Oh look! 9 male speakers

Which probably isn’t the cultural crisis under discussion.


The speakers:

Ian Angus (Vancouver, Canada)

Thomas Arnold (Heidelberg, Germany)

Diego D’Angelo (Würzburg, Germany)

Eddo Evink (Groningen, the Netherlands)

Cees Leijenhorst (Nijmegen, the Netherlands)

Corijn van Mazijk (Groningen, the Netherlands)

Ovidiu Stanciu (Paris, France)

Christian Sternad (Leuven, Belgium)

Claudio Tarditi (Torino, Italy)


Why am I telling you about this?  Find out about Gendered Conference Campaign here.

MOMiCon – A Noteworthy Conference for Several Reasons

http://momicon.org | April 3, 2016 | UC Berkeley | You can read their full mission statement here.


A non-exhaustive list of reasons why this conference is noteworthy:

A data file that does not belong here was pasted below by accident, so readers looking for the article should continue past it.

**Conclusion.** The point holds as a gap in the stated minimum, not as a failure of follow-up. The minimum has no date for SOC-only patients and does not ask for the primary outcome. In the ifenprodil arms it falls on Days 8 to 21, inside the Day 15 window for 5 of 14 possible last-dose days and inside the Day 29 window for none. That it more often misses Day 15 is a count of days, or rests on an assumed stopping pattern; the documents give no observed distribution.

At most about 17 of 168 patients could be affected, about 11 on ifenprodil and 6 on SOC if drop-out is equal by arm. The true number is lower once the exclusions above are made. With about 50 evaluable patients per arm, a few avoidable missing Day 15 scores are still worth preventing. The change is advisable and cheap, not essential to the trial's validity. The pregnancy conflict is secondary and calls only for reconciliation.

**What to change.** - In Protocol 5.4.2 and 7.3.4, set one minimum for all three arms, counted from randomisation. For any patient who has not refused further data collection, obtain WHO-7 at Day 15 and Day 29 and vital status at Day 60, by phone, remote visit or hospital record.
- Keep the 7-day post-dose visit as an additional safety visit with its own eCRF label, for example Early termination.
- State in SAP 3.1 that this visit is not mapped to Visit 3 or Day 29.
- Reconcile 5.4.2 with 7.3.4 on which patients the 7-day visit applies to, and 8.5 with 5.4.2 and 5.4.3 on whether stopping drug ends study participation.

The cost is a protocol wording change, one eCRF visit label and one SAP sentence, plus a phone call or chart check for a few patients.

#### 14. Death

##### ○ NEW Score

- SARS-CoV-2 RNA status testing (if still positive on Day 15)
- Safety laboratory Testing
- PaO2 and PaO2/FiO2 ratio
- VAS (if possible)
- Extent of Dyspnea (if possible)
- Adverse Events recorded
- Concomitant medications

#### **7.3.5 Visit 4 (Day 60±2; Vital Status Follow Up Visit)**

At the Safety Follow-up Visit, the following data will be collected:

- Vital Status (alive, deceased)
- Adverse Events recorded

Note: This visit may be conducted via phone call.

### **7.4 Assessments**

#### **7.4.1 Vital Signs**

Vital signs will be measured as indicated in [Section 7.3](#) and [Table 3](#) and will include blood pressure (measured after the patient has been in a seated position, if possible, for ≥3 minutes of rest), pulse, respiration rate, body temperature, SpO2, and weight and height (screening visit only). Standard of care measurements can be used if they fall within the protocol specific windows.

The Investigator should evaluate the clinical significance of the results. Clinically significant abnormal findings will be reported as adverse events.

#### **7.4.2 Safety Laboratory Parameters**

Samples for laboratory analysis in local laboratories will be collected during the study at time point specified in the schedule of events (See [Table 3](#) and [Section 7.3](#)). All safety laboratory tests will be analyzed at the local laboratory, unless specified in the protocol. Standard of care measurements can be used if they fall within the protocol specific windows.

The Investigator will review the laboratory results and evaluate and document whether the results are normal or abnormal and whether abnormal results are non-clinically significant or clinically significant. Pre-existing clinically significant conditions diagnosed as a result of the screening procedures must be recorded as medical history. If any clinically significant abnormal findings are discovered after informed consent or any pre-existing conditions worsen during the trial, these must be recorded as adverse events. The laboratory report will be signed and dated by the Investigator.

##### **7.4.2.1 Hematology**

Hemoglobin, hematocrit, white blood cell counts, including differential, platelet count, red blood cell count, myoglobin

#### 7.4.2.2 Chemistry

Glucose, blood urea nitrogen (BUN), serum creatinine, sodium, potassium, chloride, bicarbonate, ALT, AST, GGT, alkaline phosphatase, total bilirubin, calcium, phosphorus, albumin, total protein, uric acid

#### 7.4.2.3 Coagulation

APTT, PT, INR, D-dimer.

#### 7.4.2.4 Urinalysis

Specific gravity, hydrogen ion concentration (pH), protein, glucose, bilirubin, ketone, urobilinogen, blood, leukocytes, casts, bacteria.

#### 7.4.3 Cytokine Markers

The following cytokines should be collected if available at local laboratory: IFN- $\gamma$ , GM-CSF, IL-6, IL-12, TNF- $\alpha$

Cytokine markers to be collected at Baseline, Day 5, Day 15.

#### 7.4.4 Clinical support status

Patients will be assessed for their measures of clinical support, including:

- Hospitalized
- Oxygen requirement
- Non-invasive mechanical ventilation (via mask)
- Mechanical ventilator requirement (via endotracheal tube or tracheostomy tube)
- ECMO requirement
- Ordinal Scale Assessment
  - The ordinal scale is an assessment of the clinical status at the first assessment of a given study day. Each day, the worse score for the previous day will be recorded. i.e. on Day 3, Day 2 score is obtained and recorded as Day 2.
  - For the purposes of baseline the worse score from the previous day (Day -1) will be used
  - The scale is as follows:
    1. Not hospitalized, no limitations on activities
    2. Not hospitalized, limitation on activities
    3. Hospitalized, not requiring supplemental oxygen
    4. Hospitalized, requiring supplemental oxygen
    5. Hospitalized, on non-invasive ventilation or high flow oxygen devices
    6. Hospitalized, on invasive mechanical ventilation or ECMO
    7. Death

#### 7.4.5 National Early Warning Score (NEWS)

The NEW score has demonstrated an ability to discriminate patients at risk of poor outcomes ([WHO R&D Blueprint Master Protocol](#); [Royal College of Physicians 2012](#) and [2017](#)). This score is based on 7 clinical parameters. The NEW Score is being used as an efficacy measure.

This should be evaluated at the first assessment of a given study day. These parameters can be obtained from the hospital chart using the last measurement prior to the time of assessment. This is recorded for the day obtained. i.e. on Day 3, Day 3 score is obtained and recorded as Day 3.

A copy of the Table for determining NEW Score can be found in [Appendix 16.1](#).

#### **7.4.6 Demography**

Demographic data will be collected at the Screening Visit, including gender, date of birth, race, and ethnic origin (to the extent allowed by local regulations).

–All the speakers are women

–It’s abbreviation is a smart pun

–The conference is attempting to show how academic events can accommodate mothers better:

“The Misconceptions of the Mind Conference (MoMiCon) has two aims:

(1) to bring together a small group of nationally-recognized female social scientists to present their work challenging common (mis)conceptions of the mind, engage with each other in cutting-edge intellectual dialogue, and generate high-quality video content to share with the public as scientific outreach,

and (2) to serve as a model for how to run a small, high-profile workshop-style conference while accommodating the needs of women who are academics with young children. The hope in focusing on this group is to start a broader conversation about how academic norms and institutions can change to accommodate scholars with different needs throughout their academic careers, thus reducing barriers to excellence in scholarship and facilitating academic outreach”

–The sessions look really interesting:

Keynote – Alison Gopnik
The “Parenting” Misconception: Why “Parenting” is a scientifically inaccurate and practically
dubious way to understand the relations between children and the people who care for them

Tania Lombrozo – Learning isn’t just about getting the right information

Linda Wilbrecht – Teenagers are not lacking their frontal lobes